As American Outdoor Brands (SWBI 1.33%) heads toward a split into two companies later this year, the firearms and outdoor gear manufacturer misfired with its fiscal third-quarter earnings report.

Both sales and profits came in lower than expected, and the outlook for the fourth quarter -- and possibly another quarter or two after that -- was not promising. Even though the end markets of both businesses seem robust, that did not help American Outdoor this period.

Man carrying rifle with laser sight

Image source: Crimson Trace.

Faltering firearms sales

Firearms sales in the third quarter came in at $127.4 million, a 3% increase year over year, but that was only because the company benefited from changes in when it has to pay its federal excise taxes. The shift boosted results by $10.1 million, meaning gun sales were around $117.3 million, or down 5%. 

American Outdoor said much of the shortfall was the result of several major retailers it supplies reducing their buying in the quarter. For the first half of the year their inventory restocking had followed normal patterns, but this quarter they changed their behavior. So even though retailers were selling out the front door, they were not replenishing in the store room, and American Outdoor doesn't know why.

Industry demand for firearms remains robust this year, as represented by National Instant Criminal Background Check System (NICS) data, but American Outdoor undershipped this period.

For example, background checks on handgun buyers were up almost 14% in the quarter, but shipments of Smith & Wesson firearms only rose 4.7% because of the shortfall from those key retailers. 

Lasers falling out of favor

The outdoor products and accessories business saw revenue of $43.3 million, also up 3%, as shooting, hunting, and cutlery products were in high demand, though it has seen an unexpected decline in its laser sight business. Several of its retail customers are in financial distress or went bankrupt, while one of them is making a big push into private-label camping equipment.

Co-president and CEO Brian Murphy, who will take over the executive responsibilities of the outdoor products segment when the company splits, said lasers had been the must-have accessory the past few years, and American Outdoor has made several acquisitions, positioning it as one of the largest players in the space, but demand has suddenly fallen.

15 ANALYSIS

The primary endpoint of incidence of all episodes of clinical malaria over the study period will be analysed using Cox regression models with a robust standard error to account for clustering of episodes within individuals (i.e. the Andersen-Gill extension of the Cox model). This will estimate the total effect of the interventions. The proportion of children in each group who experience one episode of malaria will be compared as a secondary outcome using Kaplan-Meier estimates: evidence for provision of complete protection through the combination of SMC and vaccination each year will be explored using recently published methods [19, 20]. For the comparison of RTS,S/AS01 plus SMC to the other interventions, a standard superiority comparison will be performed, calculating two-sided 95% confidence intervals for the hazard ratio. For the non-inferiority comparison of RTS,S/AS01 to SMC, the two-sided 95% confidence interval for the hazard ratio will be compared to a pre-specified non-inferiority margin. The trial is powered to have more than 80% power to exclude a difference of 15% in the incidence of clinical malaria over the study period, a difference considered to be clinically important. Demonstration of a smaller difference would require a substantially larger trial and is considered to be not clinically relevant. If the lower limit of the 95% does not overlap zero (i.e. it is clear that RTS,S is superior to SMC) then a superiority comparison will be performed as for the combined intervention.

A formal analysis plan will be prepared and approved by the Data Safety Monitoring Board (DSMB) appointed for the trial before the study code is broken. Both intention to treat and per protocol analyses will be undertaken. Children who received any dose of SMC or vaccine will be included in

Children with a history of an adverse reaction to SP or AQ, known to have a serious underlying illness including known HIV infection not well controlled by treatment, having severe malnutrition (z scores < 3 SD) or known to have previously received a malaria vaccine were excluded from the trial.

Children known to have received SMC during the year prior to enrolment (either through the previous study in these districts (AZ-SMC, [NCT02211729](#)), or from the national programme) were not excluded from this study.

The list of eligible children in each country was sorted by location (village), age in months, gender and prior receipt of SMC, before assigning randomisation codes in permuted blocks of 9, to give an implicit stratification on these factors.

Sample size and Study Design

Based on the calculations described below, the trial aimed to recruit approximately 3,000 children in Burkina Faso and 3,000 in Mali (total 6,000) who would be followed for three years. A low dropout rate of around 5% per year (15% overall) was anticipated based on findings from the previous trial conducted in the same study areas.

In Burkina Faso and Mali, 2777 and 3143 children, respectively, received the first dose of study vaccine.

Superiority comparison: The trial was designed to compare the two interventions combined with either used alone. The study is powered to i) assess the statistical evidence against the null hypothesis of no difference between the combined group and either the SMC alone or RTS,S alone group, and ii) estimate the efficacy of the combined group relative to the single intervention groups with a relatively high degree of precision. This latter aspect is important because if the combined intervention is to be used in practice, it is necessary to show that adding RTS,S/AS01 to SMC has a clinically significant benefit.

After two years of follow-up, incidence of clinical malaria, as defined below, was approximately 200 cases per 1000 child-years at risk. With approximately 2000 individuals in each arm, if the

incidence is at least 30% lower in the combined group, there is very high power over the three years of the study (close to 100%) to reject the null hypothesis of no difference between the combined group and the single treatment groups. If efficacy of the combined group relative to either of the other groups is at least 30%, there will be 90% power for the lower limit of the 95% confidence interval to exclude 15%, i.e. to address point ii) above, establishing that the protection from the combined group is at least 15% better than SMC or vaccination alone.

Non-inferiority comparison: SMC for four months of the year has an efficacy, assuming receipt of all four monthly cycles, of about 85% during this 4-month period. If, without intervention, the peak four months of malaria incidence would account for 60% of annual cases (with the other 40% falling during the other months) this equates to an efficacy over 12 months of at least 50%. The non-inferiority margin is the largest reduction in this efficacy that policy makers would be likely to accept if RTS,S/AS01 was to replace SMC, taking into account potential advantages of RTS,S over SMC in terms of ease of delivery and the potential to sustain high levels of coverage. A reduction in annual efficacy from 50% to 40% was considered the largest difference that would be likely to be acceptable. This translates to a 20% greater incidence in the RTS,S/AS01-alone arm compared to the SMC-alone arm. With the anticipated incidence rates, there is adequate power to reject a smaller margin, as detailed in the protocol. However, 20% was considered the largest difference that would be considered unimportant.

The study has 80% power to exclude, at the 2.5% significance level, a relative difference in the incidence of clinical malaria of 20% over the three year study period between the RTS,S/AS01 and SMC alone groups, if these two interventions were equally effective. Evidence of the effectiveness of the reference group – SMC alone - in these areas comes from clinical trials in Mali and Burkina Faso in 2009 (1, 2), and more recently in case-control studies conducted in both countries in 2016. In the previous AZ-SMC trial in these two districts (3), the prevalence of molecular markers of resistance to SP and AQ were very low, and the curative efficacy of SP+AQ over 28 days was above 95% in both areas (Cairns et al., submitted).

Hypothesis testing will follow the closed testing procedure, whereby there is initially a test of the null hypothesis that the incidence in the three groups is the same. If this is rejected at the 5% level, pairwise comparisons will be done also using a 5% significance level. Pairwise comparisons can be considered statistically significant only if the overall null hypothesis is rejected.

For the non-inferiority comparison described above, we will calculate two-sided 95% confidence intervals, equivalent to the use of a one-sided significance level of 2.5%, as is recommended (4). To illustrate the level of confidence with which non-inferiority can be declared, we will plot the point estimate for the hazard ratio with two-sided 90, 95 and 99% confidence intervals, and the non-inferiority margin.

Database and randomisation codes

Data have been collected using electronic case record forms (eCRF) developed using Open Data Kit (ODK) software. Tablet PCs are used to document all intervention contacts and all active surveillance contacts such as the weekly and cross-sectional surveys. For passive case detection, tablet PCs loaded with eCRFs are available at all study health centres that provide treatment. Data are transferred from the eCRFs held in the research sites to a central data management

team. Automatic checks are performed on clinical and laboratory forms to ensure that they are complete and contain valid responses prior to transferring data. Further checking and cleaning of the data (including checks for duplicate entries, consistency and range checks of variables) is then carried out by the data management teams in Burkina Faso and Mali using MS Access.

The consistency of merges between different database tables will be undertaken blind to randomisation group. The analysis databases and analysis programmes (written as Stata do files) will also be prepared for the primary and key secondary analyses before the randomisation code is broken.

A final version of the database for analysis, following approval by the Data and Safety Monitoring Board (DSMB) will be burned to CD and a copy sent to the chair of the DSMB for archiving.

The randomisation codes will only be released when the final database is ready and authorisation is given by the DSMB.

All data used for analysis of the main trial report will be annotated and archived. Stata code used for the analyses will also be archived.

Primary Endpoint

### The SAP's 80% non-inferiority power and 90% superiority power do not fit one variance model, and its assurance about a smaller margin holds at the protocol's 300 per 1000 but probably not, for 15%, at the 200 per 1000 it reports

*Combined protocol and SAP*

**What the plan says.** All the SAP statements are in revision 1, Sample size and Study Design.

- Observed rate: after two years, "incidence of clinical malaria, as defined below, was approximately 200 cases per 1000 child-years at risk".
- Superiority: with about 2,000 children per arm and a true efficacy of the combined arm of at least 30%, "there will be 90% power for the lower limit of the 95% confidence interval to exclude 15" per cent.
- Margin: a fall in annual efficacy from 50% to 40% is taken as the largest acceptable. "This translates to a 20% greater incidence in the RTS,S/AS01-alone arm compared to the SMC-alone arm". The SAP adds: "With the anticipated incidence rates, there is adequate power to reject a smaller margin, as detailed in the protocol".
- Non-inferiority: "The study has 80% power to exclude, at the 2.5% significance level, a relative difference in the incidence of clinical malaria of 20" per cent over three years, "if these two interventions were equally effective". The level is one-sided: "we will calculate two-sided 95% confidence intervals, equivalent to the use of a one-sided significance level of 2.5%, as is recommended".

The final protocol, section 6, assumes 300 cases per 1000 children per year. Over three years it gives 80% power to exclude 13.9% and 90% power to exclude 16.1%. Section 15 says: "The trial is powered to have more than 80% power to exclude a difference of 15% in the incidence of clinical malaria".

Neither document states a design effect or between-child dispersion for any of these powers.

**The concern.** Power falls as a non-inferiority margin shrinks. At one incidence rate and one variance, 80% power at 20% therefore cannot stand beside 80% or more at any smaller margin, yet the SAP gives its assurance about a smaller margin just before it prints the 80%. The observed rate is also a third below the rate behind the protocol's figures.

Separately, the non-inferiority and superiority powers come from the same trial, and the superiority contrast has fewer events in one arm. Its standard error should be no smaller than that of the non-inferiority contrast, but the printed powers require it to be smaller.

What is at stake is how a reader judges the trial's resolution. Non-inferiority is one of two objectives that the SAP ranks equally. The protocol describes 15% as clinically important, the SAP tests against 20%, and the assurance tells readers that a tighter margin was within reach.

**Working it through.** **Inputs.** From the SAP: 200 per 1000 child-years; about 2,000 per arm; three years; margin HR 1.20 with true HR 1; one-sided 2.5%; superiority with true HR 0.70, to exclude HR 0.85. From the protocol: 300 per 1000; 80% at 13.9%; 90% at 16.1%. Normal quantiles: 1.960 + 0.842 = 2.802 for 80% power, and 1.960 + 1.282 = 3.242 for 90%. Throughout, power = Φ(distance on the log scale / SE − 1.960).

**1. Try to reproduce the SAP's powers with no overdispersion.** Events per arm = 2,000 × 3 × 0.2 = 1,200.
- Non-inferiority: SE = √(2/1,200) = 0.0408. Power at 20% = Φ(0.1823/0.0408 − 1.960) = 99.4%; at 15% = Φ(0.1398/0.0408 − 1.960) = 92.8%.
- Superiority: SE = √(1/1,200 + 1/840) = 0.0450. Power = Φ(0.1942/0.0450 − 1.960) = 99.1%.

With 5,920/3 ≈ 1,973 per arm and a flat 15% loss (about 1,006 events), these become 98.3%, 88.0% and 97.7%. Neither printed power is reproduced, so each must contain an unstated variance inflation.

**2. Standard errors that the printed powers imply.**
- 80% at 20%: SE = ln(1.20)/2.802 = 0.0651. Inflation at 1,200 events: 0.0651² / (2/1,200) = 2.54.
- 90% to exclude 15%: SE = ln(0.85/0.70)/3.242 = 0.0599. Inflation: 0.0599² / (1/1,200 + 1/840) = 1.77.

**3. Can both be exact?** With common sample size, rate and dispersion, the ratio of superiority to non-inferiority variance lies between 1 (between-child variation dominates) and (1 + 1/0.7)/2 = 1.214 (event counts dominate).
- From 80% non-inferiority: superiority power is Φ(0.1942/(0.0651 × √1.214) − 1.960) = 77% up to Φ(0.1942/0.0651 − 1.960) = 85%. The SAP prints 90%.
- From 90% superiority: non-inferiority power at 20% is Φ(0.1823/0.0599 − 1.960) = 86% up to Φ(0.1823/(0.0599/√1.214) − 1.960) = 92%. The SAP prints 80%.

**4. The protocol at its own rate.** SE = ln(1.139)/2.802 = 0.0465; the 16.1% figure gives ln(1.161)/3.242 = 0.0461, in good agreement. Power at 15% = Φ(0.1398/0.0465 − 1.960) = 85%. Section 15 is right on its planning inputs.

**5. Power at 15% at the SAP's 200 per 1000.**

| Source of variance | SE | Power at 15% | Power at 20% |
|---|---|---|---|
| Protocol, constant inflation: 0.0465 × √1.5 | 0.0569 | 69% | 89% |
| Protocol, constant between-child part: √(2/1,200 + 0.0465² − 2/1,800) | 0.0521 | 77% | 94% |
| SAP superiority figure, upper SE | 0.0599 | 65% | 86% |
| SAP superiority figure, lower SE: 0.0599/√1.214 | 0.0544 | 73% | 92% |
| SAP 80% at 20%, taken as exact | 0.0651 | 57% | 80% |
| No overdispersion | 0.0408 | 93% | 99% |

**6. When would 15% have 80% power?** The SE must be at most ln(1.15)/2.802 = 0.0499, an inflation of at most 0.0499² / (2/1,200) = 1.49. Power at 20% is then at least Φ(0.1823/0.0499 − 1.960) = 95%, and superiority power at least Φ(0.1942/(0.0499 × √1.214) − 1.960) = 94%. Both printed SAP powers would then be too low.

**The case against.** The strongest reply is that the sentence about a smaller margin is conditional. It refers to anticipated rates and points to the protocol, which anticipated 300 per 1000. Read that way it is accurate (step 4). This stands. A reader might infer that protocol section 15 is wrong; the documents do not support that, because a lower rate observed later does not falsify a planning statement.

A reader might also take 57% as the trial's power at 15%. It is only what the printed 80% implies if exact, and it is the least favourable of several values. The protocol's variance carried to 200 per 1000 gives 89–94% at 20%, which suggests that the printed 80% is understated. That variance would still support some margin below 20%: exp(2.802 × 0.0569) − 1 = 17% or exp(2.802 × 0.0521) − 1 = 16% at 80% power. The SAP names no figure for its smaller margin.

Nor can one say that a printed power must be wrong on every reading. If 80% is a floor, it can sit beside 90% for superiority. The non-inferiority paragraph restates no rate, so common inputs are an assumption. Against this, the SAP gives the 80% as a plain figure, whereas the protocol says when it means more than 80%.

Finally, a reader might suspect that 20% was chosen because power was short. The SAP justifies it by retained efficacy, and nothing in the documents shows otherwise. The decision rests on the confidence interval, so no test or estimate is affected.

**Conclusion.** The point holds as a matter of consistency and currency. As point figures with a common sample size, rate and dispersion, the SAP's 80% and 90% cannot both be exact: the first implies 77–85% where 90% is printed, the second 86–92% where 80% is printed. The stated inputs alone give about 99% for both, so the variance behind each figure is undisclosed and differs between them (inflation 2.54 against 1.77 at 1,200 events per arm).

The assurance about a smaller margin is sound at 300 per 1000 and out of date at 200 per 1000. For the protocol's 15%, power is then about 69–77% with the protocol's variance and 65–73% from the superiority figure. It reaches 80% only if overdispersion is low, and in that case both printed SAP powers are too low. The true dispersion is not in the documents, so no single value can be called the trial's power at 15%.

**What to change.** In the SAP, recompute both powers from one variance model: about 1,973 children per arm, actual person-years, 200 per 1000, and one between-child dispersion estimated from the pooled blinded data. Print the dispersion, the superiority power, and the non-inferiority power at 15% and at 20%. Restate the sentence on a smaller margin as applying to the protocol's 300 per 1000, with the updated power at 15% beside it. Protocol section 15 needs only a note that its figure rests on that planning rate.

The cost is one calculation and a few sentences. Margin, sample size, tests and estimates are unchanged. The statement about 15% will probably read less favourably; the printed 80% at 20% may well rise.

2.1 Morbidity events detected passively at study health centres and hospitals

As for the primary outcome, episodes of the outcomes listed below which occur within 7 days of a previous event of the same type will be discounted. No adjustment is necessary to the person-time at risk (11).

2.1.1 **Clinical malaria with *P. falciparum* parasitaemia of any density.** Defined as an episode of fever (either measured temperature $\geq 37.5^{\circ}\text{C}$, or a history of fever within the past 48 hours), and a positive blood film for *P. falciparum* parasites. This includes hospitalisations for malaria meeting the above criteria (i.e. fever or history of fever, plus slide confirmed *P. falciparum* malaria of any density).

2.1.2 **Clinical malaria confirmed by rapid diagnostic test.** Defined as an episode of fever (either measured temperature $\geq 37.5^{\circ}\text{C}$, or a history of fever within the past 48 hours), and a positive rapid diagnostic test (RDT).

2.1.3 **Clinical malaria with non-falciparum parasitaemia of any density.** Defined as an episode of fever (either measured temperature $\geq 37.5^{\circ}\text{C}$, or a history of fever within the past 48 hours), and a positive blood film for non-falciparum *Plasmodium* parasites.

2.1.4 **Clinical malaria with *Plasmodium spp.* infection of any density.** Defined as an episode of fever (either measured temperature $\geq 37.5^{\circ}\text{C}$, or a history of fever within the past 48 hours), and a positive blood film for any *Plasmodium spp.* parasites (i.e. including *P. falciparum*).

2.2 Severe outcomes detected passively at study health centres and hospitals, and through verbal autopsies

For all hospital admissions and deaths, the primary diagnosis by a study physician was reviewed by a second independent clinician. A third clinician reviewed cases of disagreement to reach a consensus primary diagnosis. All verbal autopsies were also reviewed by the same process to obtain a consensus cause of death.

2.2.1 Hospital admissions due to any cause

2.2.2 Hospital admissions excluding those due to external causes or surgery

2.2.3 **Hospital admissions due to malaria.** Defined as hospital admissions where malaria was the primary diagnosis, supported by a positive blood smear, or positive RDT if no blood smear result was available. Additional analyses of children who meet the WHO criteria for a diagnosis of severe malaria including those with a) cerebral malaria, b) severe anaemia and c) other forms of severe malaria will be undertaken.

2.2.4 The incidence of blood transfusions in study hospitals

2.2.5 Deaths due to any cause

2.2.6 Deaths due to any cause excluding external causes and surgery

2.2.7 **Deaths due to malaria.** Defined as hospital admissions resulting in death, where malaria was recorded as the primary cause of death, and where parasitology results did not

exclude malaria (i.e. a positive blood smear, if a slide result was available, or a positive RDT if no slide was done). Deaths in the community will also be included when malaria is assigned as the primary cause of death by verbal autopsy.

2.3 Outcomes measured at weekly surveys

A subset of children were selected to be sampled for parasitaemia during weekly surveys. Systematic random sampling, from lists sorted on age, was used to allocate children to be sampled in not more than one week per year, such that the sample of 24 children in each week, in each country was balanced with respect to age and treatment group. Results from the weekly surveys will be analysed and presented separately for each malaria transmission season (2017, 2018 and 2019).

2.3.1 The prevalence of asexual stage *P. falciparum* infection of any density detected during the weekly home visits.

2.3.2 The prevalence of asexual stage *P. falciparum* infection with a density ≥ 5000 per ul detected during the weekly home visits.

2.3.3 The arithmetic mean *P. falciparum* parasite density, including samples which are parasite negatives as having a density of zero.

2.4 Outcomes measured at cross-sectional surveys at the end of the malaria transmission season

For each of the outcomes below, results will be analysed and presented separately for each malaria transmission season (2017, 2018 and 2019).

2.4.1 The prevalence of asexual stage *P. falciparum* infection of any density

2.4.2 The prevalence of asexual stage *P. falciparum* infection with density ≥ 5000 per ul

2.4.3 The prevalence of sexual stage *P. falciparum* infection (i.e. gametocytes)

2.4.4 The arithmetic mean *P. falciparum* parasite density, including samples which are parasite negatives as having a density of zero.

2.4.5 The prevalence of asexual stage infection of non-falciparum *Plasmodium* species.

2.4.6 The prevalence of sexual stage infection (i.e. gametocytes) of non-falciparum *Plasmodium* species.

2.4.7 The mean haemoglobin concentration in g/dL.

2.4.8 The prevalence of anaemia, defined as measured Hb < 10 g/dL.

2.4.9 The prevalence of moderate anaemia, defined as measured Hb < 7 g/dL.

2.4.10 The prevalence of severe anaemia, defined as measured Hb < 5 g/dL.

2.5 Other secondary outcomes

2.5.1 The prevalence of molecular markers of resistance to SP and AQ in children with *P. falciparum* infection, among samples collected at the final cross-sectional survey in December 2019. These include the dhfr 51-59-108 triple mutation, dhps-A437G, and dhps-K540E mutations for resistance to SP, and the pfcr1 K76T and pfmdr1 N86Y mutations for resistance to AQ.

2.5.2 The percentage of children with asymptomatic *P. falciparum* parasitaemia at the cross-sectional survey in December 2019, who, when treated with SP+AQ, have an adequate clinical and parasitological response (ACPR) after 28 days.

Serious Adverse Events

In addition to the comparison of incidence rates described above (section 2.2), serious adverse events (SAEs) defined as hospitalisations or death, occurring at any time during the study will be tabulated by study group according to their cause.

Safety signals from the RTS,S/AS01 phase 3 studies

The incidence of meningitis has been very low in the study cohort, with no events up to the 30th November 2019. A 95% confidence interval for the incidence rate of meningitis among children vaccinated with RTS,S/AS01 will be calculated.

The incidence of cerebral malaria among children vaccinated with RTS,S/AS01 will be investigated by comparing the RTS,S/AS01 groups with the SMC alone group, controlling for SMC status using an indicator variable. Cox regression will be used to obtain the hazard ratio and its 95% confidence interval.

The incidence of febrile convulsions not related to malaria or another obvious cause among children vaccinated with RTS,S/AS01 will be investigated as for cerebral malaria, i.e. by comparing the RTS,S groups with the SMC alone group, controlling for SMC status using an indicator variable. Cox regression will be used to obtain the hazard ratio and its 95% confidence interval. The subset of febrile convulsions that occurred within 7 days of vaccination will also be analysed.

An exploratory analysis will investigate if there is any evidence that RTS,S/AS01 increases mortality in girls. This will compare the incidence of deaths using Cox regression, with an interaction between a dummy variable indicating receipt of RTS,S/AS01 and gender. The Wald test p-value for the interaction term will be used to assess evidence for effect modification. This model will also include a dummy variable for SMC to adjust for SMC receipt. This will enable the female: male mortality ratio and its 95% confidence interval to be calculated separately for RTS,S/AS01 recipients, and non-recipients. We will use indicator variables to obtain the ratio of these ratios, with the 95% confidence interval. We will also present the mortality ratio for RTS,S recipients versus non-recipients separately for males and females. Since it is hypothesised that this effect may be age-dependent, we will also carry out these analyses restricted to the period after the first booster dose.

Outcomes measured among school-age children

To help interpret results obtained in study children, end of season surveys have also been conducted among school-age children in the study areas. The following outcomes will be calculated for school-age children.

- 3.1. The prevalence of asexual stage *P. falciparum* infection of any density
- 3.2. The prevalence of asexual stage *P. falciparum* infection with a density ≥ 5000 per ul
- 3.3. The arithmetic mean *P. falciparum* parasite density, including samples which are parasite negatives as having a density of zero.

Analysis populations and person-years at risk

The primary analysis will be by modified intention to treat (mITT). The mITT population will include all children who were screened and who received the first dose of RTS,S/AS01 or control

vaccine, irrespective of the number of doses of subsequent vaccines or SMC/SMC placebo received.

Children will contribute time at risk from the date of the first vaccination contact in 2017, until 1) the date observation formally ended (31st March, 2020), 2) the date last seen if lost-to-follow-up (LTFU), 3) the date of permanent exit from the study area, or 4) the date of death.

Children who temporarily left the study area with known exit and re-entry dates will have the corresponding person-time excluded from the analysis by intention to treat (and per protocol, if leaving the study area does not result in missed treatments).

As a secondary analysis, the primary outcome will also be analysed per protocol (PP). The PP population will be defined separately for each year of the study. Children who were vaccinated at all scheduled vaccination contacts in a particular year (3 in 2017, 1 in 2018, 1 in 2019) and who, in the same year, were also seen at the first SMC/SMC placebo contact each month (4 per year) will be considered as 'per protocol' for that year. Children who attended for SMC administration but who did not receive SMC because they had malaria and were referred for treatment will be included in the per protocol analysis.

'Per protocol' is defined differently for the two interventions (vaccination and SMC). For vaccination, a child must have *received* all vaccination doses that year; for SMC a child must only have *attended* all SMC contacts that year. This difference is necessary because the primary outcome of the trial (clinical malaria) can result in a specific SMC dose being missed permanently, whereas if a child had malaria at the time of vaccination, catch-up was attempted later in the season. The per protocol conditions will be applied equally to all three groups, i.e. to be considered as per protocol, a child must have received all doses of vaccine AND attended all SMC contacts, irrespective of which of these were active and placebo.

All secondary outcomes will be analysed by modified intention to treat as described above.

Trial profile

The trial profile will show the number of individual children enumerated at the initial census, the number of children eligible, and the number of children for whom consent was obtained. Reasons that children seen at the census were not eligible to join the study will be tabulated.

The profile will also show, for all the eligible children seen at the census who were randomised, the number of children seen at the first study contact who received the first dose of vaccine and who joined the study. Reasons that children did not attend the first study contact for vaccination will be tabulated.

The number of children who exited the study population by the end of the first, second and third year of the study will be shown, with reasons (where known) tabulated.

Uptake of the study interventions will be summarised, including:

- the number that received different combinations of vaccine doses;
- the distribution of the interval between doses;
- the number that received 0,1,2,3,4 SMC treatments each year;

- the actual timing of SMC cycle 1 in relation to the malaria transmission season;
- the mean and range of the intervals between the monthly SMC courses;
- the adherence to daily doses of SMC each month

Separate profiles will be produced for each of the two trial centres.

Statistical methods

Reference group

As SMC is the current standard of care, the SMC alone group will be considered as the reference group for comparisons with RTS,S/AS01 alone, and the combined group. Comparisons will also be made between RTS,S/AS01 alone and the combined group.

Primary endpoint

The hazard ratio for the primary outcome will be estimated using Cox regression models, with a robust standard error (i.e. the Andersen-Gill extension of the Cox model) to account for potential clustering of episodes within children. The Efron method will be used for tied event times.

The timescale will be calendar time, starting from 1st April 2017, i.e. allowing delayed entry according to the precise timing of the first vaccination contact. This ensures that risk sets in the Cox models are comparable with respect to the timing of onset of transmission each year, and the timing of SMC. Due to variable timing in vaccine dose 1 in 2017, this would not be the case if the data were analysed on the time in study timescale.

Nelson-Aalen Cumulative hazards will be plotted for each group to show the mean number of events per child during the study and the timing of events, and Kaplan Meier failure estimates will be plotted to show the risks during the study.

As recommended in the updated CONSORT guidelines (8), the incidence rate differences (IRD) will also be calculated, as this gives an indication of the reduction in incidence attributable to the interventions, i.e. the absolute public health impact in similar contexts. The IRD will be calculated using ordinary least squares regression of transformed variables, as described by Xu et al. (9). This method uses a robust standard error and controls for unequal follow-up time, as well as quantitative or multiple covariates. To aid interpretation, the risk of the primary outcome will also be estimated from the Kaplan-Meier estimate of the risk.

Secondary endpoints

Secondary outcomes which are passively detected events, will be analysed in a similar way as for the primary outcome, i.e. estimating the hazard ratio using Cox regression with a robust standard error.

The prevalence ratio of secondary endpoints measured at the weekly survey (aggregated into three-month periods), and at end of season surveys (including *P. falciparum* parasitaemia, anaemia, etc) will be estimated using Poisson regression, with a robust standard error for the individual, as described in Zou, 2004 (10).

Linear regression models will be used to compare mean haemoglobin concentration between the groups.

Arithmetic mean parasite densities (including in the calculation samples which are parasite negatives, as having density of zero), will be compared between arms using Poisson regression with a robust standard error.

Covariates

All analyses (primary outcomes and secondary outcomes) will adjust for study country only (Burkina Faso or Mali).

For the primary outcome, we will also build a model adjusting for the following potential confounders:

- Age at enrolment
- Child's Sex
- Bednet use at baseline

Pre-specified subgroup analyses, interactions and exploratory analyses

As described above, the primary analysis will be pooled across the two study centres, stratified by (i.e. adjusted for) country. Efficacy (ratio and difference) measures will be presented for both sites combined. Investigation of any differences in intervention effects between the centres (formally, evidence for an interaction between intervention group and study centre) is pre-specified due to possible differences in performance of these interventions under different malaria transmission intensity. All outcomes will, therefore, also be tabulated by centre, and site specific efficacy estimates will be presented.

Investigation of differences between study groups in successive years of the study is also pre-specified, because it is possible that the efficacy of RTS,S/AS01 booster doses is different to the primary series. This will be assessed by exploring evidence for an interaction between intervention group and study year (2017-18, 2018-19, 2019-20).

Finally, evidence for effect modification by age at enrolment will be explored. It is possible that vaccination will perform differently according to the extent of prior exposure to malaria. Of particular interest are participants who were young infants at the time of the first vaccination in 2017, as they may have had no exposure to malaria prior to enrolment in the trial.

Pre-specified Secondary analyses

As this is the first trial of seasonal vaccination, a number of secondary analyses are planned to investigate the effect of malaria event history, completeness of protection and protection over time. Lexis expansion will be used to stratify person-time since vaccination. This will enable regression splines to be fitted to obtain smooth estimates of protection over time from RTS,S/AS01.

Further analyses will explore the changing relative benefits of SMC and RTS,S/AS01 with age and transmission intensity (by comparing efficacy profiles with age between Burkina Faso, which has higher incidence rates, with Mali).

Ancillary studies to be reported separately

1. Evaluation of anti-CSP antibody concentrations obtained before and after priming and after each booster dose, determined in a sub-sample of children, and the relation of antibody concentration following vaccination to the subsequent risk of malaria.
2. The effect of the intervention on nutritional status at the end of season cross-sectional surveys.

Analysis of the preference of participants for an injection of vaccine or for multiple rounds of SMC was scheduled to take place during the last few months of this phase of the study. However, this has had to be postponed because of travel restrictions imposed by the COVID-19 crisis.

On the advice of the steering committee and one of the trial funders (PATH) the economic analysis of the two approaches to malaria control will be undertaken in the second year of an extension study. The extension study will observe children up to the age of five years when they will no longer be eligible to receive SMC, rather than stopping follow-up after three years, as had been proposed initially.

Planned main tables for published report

It was noted that its primary Crimson Trace brand is an expensive product and consumers are still looking for discounts and deals, which may have been a factor in the decline.

A dim future

What may hurt American Outdoor products most (its stuck plummeted 31% lower following the release) was its outlook for the fourth quarter.

The strategic retailers that held back from buying firearms in the third quarter are expected to maintain that posture in the fourth. And the outdoor products business is going to be hit by the impact of the coronavirus outbreak in the period.

The vast majority of American Outdoor's outdoor products and accessories are sourced from China so the shutdown of factories and whole industries will play out in the coming months. Though virtually all of its suppliers are now operational again, there will be a negative impact, particularly if COVID-19 becomes a bigger issue here in the U.S.

As a result, American Outdoor lowered its full-year guidance for revenue of $650 million to $660 million, a sharp drop from the $680 million to $700 million forecast it provided at the end of the second quarter.

GAAP earnings expectations were also reduced to be between $0.25 and $0.29 per share, while adjusted earnings are forecast to fall in a range of $0.58 and $0.62 per share. That's a far cry from the prior guidance of GAAP EPS of between $0.41 and $0.49, and non-GAAP earnings of $0.76 to $0.84 per share.

Just over the horizon

The best that can be said is that this is likely to be a short-term situation. The strategic retailers that are holding off on purchasing will eventually need to restock, since demand is high and its outdoor gear suppliers are back to full production.

American Outdoor Brands was already trading at a deep discount and now goes for nine times forward earnings estimates and just a fraction of its sales. As the gunmaker is still generating healthy free cash flow, its stock is likely to represent even more of a bargain after it's done getting punished by the market.